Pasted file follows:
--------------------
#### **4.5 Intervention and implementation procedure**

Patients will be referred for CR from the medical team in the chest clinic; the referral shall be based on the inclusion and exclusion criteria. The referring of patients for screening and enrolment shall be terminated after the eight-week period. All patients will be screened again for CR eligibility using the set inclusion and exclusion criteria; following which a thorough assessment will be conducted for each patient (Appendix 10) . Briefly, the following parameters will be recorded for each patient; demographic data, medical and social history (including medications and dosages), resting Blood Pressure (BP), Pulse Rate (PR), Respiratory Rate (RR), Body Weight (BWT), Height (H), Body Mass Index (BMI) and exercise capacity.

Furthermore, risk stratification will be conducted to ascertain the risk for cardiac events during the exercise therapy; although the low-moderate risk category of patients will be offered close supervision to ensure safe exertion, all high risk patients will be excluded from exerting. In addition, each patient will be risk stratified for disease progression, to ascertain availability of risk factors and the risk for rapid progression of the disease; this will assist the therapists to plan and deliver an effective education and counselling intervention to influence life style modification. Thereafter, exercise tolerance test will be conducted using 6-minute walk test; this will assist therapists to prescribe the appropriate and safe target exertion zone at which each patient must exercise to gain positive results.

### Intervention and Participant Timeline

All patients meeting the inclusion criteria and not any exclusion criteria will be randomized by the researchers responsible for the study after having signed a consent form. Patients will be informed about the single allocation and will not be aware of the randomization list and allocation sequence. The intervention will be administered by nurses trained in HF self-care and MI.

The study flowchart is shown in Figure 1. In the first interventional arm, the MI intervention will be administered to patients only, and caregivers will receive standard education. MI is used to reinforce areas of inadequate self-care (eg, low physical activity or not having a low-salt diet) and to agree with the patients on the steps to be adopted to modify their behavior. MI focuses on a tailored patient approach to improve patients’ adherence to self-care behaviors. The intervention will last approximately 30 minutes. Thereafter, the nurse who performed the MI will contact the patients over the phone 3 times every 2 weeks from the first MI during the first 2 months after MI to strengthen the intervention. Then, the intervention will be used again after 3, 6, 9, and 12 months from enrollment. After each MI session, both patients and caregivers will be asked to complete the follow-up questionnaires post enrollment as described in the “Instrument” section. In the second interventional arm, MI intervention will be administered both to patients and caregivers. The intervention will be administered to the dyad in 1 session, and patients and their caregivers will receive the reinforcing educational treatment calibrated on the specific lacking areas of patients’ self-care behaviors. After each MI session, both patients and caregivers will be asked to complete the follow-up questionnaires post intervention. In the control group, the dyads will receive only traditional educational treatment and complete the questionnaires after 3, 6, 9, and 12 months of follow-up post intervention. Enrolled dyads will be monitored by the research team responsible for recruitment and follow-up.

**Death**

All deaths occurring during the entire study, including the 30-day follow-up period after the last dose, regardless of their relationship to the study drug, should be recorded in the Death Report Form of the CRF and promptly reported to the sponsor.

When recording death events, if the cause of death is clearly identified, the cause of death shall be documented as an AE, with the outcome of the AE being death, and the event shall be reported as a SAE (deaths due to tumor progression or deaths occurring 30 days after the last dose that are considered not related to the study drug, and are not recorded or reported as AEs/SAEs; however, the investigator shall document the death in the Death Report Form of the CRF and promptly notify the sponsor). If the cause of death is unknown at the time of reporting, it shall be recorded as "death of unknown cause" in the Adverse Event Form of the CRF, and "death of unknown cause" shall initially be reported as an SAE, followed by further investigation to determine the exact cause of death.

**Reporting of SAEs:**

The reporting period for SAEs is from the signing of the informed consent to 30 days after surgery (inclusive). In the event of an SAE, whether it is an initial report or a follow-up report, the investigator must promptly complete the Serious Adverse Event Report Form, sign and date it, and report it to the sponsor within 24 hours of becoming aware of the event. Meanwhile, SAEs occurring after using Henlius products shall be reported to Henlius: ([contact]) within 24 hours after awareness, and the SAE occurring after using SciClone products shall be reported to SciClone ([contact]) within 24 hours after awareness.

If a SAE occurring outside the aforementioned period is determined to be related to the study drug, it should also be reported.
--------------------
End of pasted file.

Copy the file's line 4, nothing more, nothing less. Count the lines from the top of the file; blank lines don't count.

### Intervention and Participant Timeline